Amos Guiora recently visited the villa on the outskirts of Berlin where high-ranking Nazi officials made the decision to proceed with the “Final Solution” more than 75 years ago. The plan would lead to the genocide of 6 million European Jews, including the S.J. Quinney College of Law professor’s grandparents on May 26, 1944.
Returning to the place where his grandparents received their death sentence is always difficult for Guiora. “The first time I went, I feared I’d become physically ill… I made myself stand where Adolf Eichmann and Reinhard Heydrich (high-ranking Nazi officials) drank cognac and smoked cigars at the meeting. As a cigar smoker myself (and knowing the history of the meeting), I brought one with me and smoked it as soon as possible,” says Guiora. “It was, for me, victory.”
Guiora has visited Europe for research on several occasions. His interest started after telling a friend about what happened to his family during the Holocaust. She asked, “How the hell did this happen?” And Guiora says that’s the real question that intrigued him—not how the Nazis could be so evil, but, how could bystanders sit by and watch it happen? And he’s come to a remarkable conclusion: that bystanders should have a legal obligation, not just a moral obligation, to act. And that bystander inaction should be considered a crime punishable by law.
Guiora explores this legal obligation in his book The Crime of Complicity: The Bystander in the Holocaust. After years of study, he concluded that without bystander complicity, the Holocaust would never have happened.
Intertwined with the stories of his parents and grandparents, his book explores how bystanders could have intervened in three distinct events during World War II. He also examines recent and relevant examples where bystander action could have prevented serious crimes. For example, a Vanderbilt football player named Brandon Vandenburg was convicted in 2016 of raping an unconscious girl in his dorm room while his roommate Mack Prioleau pretended to be asleep. Prioleau later went across the hall without alerting authorities or checking on the woman. Vandenburg was sentenced to 17 years in prison, and Prioleau faced no criminal charges. In this case, Guiora says, the bystander had an obligation to intervene.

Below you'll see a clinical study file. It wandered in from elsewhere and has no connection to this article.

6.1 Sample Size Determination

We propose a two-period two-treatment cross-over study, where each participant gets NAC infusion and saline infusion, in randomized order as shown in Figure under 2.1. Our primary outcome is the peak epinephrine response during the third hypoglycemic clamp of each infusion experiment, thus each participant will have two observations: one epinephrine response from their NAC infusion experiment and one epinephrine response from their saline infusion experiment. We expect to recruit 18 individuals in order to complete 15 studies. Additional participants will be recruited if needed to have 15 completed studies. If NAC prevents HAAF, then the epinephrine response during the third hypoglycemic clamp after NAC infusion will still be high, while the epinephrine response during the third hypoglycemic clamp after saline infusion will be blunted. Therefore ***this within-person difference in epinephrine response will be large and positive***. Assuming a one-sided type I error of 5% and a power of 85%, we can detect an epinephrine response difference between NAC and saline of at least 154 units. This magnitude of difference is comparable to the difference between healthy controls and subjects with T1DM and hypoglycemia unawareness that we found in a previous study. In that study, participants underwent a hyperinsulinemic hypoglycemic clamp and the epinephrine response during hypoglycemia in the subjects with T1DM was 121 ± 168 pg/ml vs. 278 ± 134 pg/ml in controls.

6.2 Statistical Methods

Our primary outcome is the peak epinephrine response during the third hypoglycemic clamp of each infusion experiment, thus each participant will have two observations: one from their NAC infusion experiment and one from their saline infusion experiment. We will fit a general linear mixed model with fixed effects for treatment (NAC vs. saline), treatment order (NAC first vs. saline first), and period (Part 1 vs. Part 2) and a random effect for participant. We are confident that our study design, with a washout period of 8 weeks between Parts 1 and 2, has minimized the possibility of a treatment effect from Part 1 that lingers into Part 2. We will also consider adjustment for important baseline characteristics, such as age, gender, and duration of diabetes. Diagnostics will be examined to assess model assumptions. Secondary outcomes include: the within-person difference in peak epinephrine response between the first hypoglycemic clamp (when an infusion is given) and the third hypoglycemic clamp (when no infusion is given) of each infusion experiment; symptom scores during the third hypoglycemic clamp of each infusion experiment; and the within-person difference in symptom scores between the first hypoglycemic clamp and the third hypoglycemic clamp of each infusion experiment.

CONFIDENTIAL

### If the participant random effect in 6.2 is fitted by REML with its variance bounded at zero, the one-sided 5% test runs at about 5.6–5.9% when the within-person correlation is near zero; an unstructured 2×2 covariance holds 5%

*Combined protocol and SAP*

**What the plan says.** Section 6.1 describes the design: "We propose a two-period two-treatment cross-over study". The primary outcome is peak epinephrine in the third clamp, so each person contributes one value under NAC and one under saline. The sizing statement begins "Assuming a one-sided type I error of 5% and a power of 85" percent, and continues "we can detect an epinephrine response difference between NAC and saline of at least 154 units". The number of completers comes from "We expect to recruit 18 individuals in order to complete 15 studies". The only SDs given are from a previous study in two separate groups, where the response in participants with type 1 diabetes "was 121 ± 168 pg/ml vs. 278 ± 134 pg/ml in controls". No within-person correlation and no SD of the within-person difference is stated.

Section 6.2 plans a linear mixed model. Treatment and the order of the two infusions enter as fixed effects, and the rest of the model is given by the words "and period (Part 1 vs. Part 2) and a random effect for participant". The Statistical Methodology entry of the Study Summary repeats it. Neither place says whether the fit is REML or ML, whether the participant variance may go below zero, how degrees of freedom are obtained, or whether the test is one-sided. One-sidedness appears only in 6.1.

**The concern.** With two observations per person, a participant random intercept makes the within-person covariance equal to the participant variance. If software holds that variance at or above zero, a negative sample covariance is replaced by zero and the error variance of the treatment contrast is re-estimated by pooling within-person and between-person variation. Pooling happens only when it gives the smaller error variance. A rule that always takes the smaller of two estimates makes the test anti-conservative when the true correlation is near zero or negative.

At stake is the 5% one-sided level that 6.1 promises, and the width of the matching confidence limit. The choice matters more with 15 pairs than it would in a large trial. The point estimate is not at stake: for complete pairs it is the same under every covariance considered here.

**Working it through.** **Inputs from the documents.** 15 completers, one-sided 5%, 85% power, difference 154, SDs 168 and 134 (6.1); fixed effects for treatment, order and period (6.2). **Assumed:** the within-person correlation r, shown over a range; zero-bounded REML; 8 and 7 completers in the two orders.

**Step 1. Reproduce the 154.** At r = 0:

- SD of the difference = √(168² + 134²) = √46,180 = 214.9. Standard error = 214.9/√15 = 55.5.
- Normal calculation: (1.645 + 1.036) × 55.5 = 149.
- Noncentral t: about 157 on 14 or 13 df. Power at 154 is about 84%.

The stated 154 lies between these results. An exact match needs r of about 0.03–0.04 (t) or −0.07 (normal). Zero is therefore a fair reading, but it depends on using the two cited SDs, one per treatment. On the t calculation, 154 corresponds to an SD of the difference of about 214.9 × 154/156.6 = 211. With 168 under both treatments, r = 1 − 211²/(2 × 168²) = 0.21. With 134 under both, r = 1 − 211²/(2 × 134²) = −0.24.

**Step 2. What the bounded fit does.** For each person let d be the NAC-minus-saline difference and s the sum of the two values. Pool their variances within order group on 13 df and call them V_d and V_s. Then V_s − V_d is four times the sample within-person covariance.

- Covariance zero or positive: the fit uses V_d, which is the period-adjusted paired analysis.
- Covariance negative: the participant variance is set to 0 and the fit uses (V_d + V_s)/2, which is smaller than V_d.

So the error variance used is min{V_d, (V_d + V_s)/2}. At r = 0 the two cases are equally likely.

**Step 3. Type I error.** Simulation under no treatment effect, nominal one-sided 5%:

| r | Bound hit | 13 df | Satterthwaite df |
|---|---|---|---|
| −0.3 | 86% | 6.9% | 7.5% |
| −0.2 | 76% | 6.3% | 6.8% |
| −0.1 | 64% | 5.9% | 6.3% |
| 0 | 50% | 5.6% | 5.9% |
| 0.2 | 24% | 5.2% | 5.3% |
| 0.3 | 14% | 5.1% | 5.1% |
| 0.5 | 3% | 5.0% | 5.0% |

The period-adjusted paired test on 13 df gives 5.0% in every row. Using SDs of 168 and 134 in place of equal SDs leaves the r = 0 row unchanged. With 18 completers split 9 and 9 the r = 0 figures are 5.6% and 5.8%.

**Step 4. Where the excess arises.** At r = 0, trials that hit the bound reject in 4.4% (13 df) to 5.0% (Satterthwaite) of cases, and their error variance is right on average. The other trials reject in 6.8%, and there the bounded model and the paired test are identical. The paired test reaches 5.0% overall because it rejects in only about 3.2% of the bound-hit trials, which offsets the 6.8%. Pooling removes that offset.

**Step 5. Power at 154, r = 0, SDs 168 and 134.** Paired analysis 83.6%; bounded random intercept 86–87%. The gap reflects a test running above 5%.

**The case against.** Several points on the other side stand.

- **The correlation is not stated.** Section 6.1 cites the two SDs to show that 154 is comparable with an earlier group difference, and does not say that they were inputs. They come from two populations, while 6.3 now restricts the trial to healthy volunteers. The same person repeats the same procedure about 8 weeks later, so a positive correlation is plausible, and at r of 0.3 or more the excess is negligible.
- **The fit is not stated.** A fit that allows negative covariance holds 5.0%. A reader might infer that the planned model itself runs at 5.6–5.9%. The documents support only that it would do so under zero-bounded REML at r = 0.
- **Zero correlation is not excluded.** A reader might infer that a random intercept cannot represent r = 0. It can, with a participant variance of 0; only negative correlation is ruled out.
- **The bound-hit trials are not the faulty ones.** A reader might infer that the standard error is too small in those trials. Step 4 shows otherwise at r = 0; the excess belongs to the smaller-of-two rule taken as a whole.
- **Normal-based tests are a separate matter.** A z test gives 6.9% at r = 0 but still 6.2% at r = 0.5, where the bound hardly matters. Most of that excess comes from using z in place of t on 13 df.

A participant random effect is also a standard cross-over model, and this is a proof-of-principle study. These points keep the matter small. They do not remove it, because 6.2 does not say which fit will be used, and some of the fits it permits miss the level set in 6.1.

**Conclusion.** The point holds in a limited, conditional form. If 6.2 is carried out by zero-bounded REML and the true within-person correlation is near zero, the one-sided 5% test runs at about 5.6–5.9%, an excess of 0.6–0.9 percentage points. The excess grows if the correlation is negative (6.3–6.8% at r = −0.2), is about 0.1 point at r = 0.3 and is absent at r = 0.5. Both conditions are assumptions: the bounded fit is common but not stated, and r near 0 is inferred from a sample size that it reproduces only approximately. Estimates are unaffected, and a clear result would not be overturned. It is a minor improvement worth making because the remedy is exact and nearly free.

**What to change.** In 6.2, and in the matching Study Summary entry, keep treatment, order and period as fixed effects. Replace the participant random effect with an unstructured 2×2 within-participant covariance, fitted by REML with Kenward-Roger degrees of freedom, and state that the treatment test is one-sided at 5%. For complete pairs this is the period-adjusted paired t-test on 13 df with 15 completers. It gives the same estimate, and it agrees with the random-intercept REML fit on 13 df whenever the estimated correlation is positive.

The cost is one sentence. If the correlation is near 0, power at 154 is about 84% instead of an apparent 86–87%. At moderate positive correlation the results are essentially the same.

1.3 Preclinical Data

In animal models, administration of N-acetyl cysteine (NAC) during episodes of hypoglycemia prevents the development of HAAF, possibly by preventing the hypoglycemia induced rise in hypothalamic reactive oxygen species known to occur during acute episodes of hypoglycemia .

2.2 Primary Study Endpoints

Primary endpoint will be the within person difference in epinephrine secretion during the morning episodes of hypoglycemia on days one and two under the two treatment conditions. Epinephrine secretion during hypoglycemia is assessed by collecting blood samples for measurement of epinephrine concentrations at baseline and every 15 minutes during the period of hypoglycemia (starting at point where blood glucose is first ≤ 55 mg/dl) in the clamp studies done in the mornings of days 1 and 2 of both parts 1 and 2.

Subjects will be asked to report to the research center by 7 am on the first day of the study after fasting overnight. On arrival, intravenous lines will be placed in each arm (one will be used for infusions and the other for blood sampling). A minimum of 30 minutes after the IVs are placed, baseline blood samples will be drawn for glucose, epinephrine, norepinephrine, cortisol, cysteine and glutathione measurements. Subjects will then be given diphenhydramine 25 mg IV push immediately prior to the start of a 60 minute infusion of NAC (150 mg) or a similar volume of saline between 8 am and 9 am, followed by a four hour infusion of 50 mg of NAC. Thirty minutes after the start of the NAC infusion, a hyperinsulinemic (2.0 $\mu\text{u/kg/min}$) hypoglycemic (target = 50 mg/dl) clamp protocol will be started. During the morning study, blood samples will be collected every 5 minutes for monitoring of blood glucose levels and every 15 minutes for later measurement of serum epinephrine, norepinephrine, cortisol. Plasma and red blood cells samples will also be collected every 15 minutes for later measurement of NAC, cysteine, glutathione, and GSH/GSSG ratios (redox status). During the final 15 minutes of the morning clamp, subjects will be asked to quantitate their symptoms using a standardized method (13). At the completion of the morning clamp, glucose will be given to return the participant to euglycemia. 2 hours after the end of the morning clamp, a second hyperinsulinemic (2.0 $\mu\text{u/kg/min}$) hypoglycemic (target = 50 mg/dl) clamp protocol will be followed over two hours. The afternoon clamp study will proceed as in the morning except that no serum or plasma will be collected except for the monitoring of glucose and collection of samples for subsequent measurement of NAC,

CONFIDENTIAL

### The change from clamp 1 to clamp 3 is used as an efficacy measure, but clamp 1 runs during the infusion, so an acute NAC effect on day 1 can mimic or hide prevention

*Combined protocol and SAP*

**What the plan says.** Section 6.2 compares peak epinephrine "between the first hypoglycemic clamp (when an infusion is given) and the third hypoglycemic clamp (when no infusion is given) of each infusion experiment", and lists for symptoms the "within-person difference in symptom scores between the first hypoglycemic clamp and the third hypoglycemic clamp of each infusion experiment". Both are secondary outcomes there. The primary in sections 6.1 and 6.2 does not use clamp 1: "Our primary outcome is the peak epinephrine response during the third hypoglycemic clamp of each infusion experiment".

However, Guiora doesn’t propose that bystanders have an obligation to physically intervene and, in most cases, says this obligation could be met by simply dialing 911 or otherwise alerting the authorities.
His own father, who had a harrowing ordeal escaping the Nazis during WWII, and who passed away while Guiora was writing this book, pushed back on the idea of bystander complicity. He told his son, “You weren’t there; you don’t know.”
And Guiora understands the criticism. While drawing lessons from history is complex and immensely difficult, rigorously examining our past is necessary to improve the future, he says.
Guiora is working with Utah State Representative Brian King to legislate a “Bystander Bill” imposing on bystanders the obligation to dial 911 when seeing someone in peril. And he hopes continued discussion about issues related to his teaching and research at the U will bring to light broader contemplation in the community about standing up for what is right.
—Melinda Rogers is the director of editorial, media, and content strategy at the S. J. Quinney College of Law.